AIDS in the Mind of America, by Dennis Altman (Anchor Press/Doubleday, 1986. 228 pp., $16.95 hardcover, $8.95 paper).
Altman looks at the AIDS crisis from a perspective that analyzes human and institutional reactions to this major health crisis. For example, he follows the media coverage from the early days of the AIDS crisis with the sensational headlines of "Gay Plague" or, in the case of a Long Island grandmother, "Gay Bug Kills Gran," to the more responsible reporting that was to follow. He discusses The New York Times' refusal to use the word "gay" in most instances and the Southern Medical Journal's unfortunate editorializing: "Might we be witnessing, in fact, in the form of a modern communicable disorder, a fulfillment of St. Paul's pronouncement: 'the due penalty of their error'?"
Such examples are used by the author to describe the complex intervening forces that fuel and explain the continuing response to AIDS.
Altman's unique contribution is his ability to present a view that springs from his own cultural background as a gay man. Just as many of us may be awakened to new insights by cross-cultural contact, so this volume assists in understanding the attitudes, frustrations and perspectives of many gay men and lesbians toward societal institutions such as religion, government and medicine. It will be easier for many readers to understand the symbolic role that sexuality had come to play in the lives of gay men and the difficulty of making behaviorial changes when the symbolic meaning of sexuality suddenly changed. Once a symbol of freedom and individuality, sex began to take on the overtones of death.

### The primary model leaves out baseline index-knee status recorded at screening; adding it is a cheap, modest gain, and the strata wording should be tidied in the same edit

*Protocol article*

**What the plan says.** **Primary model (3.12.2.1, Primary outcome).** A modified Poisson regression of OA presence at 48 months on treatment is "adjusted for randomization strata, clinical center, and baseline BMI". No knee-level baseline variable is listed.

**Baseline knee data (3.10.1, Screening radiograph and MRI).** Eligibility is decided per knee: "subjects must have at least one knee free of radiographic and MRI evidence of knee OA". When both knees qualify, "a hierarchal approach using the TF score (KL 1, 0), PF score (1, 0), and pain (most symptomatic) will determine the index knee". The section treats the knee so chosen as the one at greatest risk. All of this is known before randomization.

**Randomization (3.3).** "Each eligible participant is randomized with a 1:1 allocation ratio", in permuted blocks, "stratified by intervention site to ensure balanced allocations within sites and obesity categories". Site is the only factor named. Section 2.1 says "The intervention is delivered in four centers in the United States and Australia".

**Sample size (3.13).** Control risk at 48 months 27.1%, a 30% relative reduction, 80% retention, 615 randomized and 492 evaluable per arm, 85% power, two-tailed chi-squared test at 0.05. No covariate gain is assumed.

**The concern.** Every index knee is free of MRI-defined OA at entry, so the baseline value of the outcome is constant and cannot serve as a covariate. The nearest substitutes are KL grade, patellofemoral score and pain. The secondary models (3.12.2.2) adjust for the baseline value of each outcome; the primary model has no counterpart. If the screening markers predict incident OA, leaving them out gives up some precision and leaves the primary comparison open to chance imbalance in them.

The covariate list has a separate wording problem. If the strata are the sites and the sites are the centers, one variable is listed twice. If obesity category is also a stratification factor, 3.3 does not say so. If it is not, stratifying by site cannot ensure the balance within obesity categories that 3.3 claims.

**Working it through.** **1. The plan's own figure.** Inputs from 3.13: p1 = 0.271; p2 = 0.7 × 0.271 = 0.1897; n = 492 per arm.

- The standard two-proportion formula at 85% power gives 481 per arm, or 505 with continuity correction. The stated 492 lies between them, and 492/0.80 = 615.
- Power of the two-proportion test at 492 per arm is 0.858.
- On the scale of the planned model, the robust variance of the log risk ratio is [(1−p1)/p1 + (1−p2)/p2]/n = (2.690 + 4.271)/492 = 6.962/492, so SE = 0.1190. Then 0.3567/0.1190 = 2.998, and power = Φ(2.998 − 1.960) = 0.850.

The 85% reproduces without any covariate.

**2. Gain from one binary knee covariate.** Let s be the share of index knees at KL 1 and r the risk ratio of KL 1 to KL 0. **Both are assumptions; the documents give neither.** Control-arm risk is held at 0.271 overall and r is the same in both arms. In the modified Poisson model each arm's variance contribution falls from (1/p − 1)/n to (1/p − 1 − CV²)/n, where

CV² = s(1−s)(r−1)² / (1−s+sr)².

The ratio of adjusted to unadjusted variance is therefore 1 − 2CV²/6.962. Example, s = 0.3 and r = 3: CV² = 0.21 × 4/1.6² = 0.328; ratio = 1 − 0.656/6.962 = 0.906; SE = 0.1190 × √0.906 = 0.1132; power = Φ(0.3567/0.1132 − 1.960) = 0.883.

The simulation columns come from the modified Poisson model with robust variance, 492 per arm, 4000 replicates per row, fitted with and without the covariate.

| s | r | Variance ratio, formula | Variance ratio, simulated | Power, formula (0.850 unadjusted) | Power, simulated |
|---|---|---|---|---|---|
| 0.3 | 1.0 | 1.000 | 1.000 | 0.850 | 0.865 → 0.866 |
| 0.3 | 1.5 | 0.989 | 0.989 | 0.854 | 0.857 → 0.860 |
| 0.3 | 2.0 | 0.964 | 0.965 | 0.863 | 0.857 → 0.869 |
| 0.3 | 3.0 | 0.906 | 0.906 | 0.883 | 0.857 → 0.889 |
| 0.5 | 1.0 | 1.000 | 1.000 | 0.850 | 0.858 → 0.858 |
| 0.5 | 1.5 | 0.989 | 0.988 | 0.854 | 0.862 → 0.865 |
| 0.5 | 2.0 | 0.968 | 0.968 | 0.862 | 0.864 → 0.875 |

It would be a mistake, however, to regard this as a book solely for gays. It is a perceptive analysis of the various players in the AIDS crisis. The author attempts to give the reader some insight into the reasons that the heterosexual aspect of this disease is frequently played down and how various groups have been affected by the AIDS epidemic. Though not fully developed, there is an effort also to contrast the response of different nations to the AIDS epidemic.
The book is not perfect. It focuses primarily on understanding and analyzing problems and fails to give much insight into many of the positive responses of institutions and individuals. Certain premises are overstated, such as: "From the very early days of the epidemic, it was clear that transmission could not occur through mere casual contact . . ." That is clear now, but it wasn't clear at the outset.
Despite such shortcomings, this book is both interesting reading and more scholarly than most of the AIDS books reviewed here.
The Plague Years: A Chronicle of AIDS, The Epidemic of Our Times, by David Black (Simon and Schuster, 1986. 224 pp., $16.95).